Microsoft’s new indoor navigation app does not need Wi-Fi or GPS

Having maps for building is not a new concept, especially since Google Maps already supports it in major cities. However, Microsoft has just released a new app that can trace the path of those walking around malls and other public buildings without needing Wi-Fi or GPS.

This very niche app by Microsoft is known as Path Guide. Once the app traces where the user is headed in the premises, the app can then use that trace as a map and share it with other users who can then improve it further. These maps are made public so they can continuously be optimized available for everyone, and is efficient because it does not use GPS and Wi-Fi, which are battery-draining.

Apparently, the app takes advantage of the phone’s in-built sensors such as the accelerometer, magnetometer and anything else that can be used to track the user’s details. Users can make their maps within the app and have them traced with the help of the app’s trace creator feature that uses notes and visual aids to show where other users would need to take turns and so on. For those who do not have the app, the directions can be sent in an e-mail as well, especially in larger malls that have multiple entry and exit points.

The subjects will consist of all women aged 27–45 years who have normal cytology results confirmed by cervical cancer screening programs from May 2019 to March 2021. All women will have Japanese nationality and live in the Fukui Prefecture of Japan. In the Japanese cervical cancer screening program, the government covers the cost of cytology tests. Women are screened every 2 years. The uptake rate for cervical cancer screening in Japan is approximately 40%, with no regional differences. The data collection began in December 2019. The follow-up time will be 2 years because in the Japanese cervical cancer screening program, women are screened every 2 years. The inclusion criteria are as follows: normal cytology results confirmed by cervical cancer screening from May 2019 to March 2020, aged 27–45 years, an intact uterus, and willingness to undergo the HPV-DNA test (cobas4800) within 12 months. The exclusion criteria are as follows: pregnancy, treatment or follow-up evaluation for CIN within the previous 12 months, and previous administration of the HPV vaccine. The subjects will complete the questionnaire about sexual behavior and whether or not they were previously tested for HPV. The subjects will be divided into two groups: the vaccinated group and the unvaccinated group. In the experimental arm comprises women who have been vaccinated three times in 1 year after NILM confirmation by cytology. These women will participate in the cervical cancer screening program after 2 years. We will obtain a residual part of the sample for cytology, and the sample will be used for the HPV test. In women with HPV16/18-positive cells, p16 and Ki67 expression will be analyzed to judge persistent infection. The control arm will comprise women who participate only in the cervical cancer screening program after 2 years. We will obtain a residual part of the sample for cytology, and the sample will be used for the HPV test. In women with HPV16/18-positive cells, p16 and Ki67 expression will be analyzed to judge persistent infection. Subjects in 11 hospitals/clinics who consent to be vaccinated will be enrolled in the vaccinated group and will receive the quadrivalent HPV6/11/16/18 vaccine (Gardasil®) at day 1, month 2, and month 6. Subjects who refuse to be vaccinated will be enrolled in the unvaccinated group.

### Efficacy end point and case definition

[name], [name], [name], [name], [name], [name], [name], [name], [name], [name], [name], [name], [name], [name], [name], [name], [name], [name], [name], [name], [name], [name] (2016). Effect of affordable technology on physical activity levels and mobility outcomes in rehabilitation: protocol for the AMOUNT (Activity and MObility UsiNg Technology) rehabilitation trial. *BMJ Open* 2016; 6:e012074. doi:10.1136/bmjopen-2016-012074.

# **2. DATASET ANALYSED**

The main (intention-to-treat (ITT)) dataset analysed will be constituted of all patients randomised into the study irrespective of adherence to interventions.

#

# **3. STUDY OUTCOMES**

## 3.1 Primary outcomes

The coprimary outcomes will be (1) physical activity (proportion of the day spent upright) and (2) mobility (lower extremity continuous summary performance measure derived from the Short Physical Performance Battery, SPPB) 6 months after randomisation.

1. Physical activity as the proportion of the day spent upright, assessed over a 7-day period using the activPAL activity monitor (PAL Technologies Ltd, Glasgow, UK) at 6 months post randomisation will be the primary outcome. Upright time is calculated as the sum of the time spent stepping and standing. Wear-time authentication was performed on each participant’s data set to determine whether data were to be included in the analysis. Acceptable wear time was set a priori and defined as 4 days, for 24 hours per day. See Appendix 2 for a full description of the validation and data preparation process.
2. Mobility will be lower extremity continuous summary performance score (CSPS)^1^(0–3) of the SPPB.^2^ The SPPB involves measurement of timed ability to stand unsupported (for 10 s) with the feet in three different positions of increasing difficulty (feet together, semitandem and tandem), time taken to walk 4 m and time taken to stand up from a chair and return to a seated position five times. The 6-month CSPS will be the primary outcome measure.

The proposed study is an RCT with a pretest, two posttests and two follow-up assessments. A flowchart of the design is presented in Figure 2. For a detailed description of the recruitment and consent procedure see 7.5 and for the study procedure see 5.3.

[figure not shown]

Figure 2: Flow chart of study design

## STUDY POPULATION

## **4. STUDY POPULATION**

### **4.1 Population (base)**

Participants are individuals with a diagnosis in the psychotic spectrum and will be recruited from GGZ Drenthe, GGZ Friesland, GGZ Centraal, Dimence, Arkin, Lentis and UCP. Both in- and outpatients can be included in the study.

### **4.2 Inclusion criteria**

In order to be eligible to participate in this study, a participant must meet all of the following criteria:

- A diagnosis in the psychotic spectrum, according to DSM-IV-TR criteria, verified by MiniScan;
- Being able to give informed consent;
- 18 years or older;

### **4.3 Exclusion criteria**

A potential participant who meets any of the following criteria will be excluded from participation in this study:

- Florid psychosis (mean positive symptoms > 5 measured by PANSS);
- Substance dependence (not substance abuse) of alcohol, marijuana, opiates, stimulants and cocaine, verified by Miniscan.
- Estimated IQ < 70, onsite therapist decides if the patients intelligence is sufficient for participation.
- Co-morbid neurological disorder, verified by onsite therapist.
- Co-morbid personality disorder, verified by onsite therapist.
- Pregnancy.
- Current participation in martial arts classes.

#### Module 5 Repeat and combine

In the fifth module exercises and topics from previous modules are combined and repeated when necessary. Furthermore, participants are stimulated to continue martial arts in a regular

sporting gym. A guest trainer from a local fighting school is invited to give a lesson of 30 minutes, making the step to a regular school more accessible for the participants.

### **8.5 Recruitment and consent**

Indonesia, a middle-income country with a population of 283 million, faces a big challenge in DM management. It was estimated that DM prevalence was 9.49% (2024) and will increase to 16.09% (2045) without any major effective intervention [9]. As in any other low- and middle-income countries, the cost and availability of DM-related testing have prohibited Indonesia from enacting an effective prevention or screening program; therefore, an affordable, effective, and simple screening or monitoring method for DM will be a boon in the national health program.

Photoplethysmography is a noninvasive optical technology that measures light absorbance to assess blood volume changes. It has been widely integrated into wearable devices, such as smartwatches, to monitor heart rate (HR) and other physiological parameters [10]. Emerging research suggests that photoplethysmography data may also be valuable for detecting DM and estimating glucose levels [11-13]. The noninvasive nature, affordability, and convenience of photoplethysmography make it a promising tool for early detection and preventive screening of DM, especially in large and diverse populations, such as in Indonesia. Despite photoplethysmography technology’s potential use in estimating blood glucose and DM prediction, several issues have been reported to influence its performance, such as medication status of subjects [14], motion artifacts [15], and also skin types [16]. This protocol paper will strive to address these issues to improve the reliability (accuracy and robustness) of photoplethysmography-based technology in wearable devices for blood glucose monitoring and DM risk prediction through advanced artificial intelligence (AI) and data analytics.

The app could be useful for marketers to provide routes for the app in order to promote their shops, which makes a lot sense, since it would give stores a reason to encourage customers to download the app and have them visit. For marketing purposes, there could be some potential to be had. It’s also one of those unique apps that is completely crowd-sourced and over time, its quality will be improved, owing to the massive collection of data that it will have received.

The project has been in development for two years now and is currently only available for Android. While it is still in its prototype stages, the app shows great promise, especially since most of parts that need to make it a finished app, all must come from the users of the app. It could also possibly open up routes to seemingly un-foraged areas of popular localities that are not too well known as well. The app is free and there has not been any confirmation whether it will make its way to iOS any time soon, either.